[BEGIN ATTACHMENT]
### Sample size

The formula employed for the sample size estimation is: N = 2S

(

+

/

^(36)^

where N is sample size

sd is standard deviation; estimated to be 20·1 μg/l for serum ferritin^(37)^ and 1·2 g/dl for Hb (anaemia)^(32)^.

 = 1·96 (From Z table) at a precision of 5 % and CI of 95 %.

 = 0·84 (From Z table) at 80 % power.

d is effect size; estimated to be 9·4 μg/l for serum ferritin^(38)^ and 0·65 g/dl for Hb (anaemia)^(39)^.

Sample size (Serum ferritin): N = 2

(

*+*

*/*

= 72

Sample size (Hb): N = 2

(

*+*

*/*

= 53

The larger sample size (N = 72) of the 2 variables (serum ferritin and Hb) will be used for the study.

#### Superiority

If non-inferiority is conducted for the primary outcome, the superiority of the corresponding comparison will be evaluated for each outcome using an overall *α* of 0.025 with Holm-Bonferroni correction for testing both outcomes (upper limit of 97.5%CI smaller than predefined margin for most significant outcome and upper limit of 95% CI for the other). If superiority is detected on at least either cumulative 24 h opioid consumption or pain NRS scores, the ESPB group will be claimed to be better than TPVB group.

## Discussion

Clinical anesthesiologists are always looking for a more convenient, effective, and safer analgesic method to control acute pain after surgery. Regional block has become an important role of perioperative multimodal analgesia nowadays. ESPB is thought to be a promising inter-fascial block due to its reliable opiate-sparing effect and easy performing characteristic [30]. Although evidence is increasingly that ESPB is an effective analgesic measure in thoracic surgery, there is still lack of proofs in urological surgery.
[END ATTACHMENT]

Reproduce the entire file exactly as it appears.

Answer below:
### Sample size

The formula employed for the sample size estimation is: N = 2S

(

+

/

^(36)^

where N is sample size

sd is standard deviation; estimated to be 20·1 μg/l for serum ferritin^(37)^ and 1·2 g/dl for Hb (anaemia)^(32)^.

 = 1·96 (From Z table) at a precision of 5 % and CI of 95 %.

 = 0·84 (From Z table) at 80 % power.

d is effect size; estimated to be 9·4 μg/l for serum ferritin^(38)^ and 0·65 g/dl for Hb (anaemia)^(39)^.

Sample size (Serum ferritin): N = 2

(

*+*

*/*

= 72

Sample size (Hb): N = 2

(

*+*

*/*

= 53

The larger sample size (N = 72) of the 2 variables (serum ferritin and Hb) will be used for the study.

#### Superiority

If non-inferiority is conducted for the primary outcome, the superiority of the corresponding comparison will be evaluated for each outcome using an overall *α* of 0.025 with Holm-Bonferroni correction for testing both outcomes (upper limit of 97.5%CI smaller than predefined margin for most significant outcome and upper limit of 95% CI for the other). If superiority is detected on at least either cumulative 24 h opioid consumption or pain NRS scores, the ESPB group will be claimed to be better than TPVB group.

## Discussion

Clinical anesthesiologists are always looking for a more convenient, effective, and safer analgesic method to control acute pain after surgery. Regional block has become an important role of perioperative multimodal analgesia nowadays. ESPB is thought to be a promising inter-fascial block due to its reliable opiate-sparing effect and easy performing characteristic [30]. Although evidence is increasingly that ESPB is an effective analgesic measure in thoracic surgery, there is still lack of proofs in urological surgery.